5... 4... 3... 2... 1 silence
Teachers are more creative than lovers. That is the implication of "Cut out noise in class with our 35 top tips" (Professional, 13 December), which enumerated 35 techniques for shutting up students. Whereas Paul Simon, according to the accompanying editorial ("Rejoice in the sound of silence"), could come up with only five ways to leave your lover in his famous song.
The behavioural scientist in me says humbug to that. There are just five ways to silence a class and the teachers thought of only four of them. First, you can change the antecedent - what happens before the desired behaviour. Hence teachers do things like rattling tambourines. Second, you can add positive reinforcement (ie, a reward). Third up is negative reinforcement - for example, taking away points. Fourth is positive punishment, as demonstrated by the teacher-turned-referee who hands out yellow and red cards.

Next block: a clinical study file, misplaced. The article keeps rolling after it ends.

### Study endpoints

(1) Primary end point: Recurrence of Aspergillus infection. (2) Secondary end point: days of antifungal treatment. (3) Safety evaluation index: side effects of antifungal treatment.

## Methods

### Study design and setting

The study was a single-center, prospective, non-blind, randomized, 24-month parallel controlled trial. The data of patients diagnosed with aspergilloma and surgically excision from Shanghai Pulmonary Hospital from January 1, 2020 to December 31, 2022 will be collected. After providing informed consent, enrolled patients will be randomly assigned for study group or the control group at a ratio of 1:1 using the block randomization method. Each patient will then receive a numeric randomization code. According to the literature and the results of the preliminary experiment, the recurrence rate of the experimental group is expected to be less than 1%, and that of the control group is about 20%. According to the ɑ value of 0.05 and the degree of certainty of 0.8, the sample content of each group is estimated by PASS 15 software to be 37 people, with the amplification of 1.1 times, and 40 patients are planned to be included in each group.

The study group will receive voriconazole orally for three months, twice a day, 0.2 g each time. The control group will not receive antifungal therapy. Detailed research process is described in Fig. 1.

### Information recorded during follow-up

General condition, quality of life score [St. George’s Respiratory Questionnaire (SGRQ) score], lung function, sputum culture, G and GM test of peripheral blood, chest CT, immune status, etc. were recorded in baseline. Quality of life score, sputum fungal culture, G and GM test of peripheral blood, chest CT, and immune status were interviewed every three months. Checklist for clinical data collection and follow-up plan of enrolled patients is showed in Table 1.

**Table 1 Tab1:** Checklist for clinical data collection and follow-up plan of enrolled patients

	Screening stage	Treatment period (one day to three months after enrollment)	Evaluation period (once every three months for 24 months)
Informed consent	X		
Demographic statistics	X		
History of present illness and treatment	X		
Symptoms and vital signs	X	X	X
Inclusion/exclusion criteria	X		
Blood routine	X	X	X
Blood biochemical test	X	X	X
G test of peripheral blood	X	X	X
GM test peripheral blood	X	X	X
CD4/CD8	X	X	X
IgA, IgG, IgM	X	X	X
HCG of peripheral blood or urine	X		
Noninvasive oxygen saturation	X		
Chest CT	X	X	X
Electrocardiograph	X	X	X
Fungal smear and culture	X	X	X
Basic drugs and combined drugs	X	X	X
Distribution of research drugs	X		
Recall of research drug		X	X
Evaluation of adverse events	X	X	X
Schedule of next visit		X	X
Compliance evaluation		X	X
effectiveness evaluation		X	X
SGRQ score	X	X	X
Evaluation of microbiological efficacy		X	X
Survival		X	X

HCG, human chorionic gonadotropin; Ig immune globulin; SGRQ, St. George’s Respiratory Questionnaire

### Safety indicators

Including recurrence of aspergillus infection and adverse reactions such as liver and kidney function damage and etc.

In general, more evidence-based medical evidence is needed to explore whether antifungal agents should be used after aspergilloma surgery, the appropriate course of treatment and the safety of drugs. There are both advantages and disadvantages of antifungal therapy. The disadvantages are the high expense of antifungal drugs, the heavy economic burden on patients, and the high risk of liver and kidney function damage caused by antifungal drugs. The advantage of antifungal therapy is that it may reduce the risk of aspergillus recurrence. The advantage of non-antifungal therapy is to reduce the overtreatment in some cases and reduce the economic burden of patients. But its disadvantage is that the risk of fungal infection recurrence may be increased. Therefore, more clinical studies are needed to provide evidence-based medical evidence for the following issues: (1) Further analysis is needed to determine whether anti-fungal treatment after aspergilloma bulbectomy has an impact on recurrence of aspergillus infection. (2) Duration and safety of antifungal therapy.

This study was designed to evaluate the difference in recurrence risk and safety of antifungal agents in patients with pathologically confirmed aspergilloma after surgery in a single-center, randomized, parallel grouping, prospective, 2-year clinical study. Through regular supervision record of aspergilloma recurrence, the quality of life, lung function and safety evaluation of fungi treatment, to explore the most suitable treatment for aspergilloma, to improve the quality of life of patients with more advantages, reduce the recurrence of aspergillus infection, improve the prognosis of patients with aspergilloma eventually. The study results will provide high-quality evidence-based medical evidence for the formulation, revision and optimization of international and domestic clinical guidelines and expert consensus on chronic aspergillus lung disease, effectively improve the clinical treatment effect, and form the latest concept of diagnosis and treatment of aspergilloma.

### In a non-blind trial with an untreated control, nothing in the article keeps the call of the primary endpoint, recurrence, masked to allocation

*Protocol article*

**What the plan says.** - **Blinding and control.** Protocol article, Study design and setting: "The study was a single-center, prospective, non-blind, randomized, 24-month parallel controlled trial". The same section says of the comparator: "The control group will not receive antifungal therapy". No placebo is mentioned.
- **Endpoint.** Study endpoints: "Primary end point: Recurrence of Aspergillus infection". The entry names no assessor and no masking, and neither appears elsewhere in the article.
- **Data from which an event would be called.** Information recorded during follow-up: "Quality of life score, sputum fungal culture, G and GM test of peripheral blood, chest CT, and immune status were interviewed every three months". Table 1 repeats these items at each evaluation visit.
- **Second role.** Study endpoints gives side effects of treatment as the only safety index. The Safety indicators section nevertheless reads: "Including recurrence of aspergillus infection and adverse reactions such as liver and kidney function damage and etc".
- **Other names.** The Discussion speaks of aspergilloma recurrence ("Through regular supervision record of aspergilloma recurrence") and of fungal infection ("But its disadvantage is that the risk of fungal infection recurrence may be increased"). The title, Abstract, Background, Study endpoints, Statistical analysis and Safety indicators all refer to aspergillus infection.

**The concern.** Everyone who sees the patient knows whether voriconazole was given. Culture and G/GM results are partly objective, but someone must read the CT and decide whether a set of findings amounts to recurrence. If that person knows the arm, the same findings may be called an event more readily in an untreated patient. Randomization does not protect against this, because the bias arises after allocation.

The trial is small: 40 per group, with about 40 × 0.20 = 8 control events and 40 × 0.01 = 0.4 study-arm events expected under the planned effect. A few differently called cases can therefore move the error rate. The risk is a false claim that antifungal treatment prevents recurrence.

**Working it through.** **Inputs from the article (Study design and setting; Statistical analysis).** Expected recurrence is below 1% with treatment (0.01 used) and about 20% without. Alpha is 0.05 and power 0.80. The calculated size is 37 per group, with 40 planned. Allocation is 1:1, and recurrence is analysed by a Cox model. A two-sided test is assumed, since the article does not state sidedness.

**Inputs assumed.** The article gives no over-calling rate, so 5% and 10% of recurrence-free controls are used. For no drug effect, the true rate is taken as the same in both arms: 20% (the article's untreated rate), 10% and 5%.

The missing trick is negative punishment, or removing something bad. You can scratch your nails down the chalkboard (if you have one). Or play the guitar badly until the students beg you to stop. This torture is of course nothing compared to the things people have dreamed up in order to end a relationship. I wonder, are teachers simply more squeamish than lovers?
Tony Sherborne, Centre for Science Education, Sheffield Hallam University.